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SICA Success Stories

Space for Civil Society Dialogue in Uzbekistan

While the Government of Uzbekistan continues to enact reforms in various sectors, gains for civil society remain limited. Nonetheless, with support from the USAID Civil Society Support Program in Central Asia (CSSP), implemented by Eurasia Foundation (EF), independent civil society leaders have recently capitalized on the opportunities still available to advocate for policy and legislation based on the needs of the country’s diverse civil society organizations rather than the priorities of a closed circle of government policymakers. Through CSSP, EF facilitated a robust dialogue on Uzbekistan’s draft law for social entrepreneurship in March 2020. To support the dialogue, EF created a network of dedicated Telegram channels and groups for non-governmental organizations (NGOs) in Uzbekistan, and then organized discussions, connected experts and supported broad dissemination of the draft law to a wide cross-section of civil society leaders. After this successful experience, the Telegram channels and group were then re-purposed for an in-depth review of Uzbekistan’s new NGO Code. The platforms launched in March initially brought together members of Uzbek civil society to review and discuss draft law No. ID-16188 “On Social Entrepreneurship,” which had been posted online by the Ministry of Justice for public discussion. The draft law has promise and addressed priority areas and tasks for the country’s development in 2020 as articulated by President Shavkat Mirziyoyev. Considering the potential impact of the law on civil society and its financial sustainability and given the lack of response from the country’s legal sector, EF’s CSSP team created the Telegram group to encourage discussion among NGOs. Through active facilitation – constantly inviting knowledgeable and influential civil society leaders to join the discussion, prompting group members to share their opinions and providing translation services – the CSSP team helped participating NGOs provide substantive, and at times critical, comments based on their own experiences and recommendations for removing barriers to financial sustainability through social enterprise. Following a robust series of discussions, members of the group posted their recommendations on the Ministry of Justice website.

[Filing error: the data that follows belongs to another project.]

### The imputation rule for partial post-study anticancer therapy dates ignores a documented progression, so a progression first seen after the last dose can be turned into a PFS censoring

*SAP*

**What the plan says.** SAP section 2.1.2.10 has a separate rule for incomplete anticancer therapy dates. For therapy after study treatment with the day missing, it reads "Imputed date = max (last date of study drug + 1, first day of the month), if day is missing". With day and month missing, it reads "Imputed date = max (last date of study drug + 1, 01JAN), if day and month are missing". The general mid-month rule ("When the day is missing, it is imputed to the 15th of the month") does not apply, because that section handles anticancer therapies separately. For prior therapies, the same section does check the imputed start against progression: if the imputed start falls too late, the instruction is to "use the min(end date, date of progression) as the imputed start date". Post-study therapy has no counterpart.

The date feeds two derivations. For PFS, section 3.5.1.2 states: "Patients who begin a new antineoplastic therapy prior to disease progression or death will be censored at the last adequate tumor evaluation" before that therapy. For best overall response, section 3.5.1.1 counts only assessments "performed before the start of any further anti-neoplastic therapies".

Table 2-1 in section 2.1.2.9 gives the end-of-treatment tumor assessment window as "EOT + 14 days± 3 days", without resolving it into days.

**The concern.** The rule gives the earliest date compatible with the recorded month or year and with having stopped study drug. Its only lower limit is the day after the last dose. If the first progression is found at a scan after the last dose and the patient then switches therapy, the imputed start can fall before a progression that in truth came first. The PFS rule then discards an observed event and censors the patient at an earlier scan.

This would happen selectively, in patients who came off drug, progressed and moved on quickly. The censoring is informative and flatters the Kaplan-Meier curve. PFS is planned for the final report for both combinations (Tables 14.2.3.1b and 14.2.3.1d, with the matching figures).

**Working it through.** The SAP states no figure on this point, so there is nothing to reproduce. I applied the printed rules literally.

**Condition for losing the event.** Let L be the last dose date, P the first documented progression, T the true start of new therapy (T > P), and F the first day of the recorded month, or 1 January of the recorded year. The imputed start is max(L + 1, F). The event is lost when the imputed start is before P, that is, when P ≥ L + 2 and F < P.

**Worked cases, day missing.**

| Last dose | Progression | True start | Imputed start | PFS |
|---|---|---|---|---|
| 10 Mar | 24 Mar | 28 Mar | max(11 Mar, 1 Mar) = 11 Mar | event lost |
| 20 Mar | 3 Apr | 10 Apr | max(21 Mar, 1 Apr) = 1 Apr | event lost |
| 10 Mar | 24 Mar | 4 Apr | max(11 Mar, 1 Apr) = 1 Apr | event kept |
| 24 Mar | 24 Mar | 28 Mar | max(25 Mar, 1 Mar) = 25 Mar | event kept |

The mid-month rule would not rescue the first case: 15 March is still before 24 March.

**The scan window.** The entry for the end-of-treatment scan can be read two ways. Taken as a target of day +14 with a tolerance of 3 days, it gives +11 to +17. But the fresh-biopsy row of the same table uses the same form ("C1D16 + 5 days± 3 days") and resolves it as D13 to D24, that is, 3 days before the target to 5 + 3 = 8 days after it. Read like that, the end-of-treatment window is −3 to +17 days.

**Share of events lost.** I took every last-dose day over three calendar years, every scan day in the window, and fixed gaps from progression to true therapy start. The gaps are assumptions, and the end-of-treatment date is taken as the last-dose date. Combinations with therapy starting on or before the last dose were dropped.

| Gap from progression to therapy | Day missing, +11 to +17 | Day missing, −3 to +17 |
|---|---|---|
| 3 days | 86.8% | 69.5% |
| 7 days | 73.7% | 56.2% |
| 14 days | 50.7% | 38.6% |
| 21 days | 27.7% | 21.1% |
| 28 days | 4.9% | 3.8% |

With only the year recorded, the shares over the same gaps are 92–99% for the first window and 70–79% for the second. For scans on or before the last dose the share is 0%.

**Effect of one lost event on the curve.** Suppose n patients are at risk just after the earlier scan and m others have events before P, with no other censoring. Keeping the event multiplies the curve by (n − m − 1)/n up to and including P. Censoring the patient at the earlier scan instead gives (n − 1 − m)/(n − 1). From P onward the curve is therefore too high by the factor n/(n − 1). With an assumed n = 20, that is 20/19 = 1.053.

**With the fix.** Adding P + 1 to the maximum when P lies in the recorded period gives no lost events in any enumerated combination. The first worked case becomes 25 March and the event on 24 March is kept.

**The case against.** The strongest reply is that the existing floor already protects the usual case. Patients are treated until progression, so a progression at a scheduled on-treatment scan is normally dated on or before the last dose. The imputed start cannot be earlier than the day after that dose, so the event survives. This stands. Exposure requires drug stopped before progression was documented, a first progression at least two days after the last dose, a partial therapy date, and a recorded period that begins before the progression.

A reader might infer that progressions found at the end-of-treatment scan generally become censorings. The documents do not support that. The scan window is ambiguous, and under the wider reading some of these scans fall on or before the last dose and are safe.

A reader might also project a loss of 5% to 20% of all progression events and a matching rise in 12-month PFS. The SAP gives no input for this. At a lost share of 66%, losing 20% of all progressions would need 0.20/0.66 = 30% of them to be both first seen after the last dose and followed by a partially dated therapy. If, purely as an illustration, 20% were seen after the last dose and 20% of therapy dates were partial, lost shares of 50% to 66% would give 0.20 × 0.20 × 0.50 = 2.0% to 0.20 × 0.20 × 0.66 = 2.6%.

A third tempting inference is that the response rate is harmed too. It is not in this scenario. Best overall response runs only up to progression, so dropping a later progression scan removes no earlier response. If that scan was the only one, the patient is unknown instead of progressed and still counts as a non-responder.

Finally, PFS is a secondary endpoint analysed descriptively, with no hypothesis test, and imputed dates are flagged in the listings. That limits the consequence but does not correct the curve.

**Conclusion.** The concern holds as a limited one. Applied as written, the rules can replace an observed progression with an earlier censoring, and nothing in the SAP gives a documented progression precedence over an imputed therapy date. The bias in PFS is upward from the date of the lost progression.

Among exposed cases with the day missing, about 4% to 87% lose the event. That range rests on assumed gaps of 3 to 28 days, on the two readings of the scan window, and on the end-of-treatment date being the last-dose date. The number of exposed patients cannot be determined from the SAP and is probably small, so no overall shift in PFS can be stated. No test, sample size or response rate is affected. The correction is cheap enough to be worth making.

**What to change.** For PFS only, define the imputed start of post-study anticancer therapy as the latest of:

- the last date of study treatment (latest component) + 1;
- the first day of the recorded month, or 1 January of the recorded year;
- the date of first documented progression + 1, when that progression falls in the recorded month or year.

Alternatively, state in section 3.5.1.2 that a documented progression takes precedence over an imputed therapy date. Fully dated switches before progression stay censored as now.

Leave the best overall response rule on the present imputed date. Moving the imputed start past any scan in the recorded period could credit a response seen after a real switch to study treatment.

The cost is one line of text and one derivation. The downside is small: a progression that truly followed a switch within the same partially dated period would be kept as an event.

Building upon that success, a new opportunity quickly arose with the publication of a draft NGO Code, a set of regulations and draft protocols that will shape the operating environment for civil society. The NGO Code had been produced by the Civil Society Development Center of Uzbekistan, a quasi-governmental NGO. Their draft received overwhelmingly negative feedback from Uzbek civil society and was subsequently recalled for revision. The Telegram channel that had provided a platform for discussion on the social entrepreneurship law quickly became a hub for dialogue on this new initiative, with CSSP staff expanding its membership to NGOs from all regions of Uzbekistan. Several international NGOs whose programs and funding support the sector as well as independent experts from across Central Asia also joined the group. Through this channel, the members drafted an “Alternate NGO Code,” which centers on the issues NGOs prioritized themselves, including removing registration barriers and territorial restrictions, limiting government control, excluding discriminatory factors toward social enterprises and ensuring similar rights for NGOs that businesses enjoy. Birodar Mirzaev, head of the Fergana regional branch of the Center for Support of Civil Initiatives, was grateful to have the safe space the CSSP team had created for independent discussion on the Alternate NGO Code, stating “The platform provided a different spectrum of opinions about what the law should be, what it should express and how it should work.” By diversifying the inputs and including civil society leaders who had previously been excluded from such processes, discussion on the platform served as a mechanism through which NGOs could garner experience in reviewing, commenting on and even authoring laws and policies.

The platform’s relevance did not stop with the creation of documents either. Oybek Isakov, the chairman of the Association of People with Disabilities of Uzbekistan and a participant of the CSSP Policy Research School, was responsible for the development of the first draft of the Alternate NGO Code. Isakov explained, “Writing the Code is one thing, but the most challenging process is lobbying our interests. Recently the government passed a legislative requirement that the initiator of a law should present the draft of the law in Parliament. Since we are the initiators of the Alternate NGO Code, I believe that we will defend it in Parliament.” Looking to the future of the channel the CSSP team created, Isakov is planning for the group to address the Government of Uzbekistan’s “Strategy for the Development of Civil Society” and an upcoming draft law on social partnerships, explaining, “The platform needs to be preserved and developed. […] Our life and our activities are still determined by laws. Therefore, we must participate in the development of draft laws and express our opinion.”

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